We note that Congress has recently changed the program to effectively eliminate the need for the VA to obtain indemnity from the mortgagor. The VA has in fact embarked on a substantial program to release veterans from deficiencies and Congress has since changed its program to eliminate the need to collect deficiencies. A veteran may request a waiver of liability on the ground that he is not materially at fault for the deficiency and that imposing liability would be unconscionable. 38 U.S.C. § 3102(b) (1988). Also, as of 1990 Congress has increased the loan fee payable by the veteran at closing. Payment of that fee releases the veteran from liability for any deficiency except for cases of fraud, misrepresentation or bad faith. See Veteran's Benefits Amendments Act of 1989, Pub.L. No. 101-237, 1989 U.S. Code Cong. Admin. News (103 Stat.) 2069-78 (codified at 38 U.S.C. § 1801-34). These changes, however, do not affect the obligations of mortgagors under loans closed prior to 1990.

Although perhaps this scheme is enforceable as between private parties, government participation in this type of foreclosure procedure raises serious due process questions. "For more than a century the central meaning of procedural due process has been clear: `Parties whose rights are to be affected are entitled to be heard; and in order to be heard they must first be notified.'" Fuentes v. Shevin, 407 U.S. 67, 80, 92 S.Ct. 1983, 1994, 32 L.Ed.2d 556 (1971) (quoting Baldwin v. Hale, 1 Wall. 223, 233, 17 L.Ed. 531). In Mullane v. Central Hanover Bank Trust Co., 339 U.S. 306, 70 S.Ct. 652, 94 L.Ed. 865 (1950), the Court held that any state action that will affect a property interest requires "notice reasonably calculated, under all the circumstances, to apprise interested parties of the pendency of the action and afford them opportunity to present their objections." Id. at 314, 70 S.Ct. at 657.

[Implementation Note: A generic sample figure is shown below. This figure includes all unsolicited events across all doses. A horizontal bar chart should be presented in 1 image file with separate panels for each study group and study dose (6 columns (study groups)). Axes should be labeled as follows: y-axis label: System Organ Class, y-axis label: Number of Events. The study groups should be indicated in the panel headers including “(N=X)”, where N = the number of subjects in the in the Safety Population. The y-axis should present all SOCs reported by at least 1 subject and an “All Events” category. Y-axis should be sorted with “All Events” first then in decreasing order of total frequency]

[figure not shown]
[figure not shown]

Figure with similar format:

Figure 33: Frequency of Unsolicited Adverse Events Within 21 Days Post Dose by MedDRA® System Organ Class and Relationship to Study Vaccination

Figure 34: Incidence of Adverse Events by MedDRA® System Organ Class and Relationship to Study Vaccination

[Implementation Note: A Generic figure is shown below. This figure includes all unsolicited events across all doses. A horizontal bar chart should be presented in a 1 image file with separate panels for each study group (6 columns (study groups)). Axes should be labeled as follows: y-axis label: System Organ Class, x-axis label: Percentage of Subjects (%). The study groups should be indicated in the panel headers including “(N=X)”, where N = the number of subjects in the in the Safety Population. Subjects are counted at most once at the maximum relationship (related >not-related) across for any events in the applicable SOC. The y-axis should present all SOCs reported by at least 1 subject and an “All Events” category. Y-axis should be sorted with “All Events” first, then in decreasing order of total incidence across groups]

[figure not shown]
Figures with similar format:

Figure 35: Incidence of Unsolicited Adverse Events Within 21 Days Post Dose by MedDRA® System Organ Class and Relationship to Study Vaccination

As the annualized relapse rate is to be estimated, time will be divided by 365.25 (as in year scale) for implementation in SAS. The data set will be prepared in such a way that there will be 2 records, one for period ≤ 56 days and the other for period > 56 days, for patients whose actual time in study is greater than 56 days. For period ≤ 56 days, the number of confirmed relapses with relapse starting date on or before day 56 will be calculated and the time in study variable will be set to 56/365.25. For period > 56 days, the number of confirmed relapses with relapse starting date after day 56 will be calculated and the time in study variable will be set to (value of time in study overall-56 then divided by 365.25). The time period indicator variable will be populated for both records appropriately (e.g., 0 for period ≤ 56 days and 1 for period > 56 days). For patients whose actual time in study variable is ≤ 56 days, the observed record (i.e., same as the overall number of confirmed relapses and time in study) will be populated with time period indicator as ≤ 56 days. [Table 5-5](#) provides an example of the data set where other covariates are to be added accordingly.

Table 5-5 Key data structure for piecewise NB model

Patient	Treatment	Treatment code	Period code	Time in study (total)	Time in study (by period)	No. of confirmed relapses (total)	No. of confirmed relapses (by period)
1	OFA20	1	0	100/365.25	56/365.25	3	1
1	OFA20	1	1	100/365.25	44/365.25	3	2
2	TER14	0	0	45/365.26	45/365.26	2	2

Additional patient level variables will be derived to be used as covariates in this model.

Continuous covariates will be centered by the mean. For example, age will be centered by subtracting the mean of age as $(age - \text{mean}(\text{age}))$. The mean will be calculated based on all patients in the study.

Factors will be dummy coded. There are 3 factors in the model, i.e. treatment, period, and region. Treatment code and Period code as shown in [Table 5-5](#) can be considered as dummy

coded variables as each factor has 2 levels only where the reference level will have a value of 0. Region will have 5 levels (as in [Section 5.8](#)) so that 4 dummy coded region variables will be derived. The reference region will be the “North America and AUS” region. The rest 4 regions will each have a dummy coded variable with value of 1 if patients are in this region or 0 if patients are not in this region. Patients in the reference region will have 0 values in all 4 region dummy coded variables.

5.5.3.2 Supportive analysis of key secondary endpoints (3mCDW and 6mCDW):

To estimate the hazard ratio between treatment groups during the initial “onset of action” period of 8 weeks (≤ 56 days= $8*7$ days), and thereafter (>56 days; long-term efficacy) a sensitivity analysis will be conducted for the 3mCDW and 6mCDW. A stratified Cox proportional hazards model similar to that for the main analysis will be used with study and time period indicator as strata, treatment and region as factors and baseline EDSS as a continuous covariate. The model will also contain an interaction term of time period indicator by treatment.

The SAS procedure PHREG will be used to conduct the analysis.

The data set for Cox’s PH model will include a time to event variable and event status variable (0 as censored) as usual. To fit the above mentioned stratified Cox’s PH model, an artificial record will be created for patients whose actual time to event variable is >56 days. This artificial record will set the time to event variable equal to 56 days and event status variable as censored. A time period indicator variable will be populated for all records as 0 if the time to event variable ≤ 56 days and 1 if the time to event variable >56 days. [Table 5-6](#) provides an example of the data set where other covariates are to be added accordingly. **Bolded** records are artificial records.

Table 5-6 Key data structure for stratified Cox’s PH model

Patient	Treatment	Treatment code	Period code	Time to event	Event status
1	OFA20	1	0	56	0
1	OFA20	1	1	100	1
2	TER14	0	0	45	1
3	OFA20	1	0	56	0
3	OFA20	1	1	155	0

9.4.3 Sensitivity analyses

Most state courts considering due process challenges to non-judicial foreclosure statutes have upheld the procedure on the ground that there is no state action. See, e.g., Homestead Savs. v. Darmiento, 230 Cal.App.3d 424, 281 Cal.Rptr. 367 (1991); National Airport Corp. v. Wayne Bank, 73 Mich. App. 572, 252 N.W.2d 519 (1977); Coffey Enters. Realty Dev. Co. v. Holmes, 233 Ga. 937, 213 S.E.2d 882 (1975). In the present case state action is supplied by the VA's involvement in ordering foreclosure. See Whitney, 602 F. Supp. at 733 n. 11.
The Minnesota Court of Appeals confronted the worst case scenario involving Minnesota's non-judicial foreclosure procedure in In re Strawberry Commons Apartment Owners Ass'n 1, 356 N.W.2d 401 (Minn.Ct.App. 1984). The owner of a condominium sold the unit on a contract for deed and the purchaser rented out the property. The property was foreclosed by advertisement for failure to pay association fees, and neither the original owner nor the purchaser received notice. The property sold at auction for only five percent of its net value. Id. at 403. The court noted that "the right of redemption was a hollow one" because the owner was unaware the property had been sold. Id. at 405. Although the court did not reach the due process issue it invalidated the foreclosure "under the particular facts of th[e] case." Id.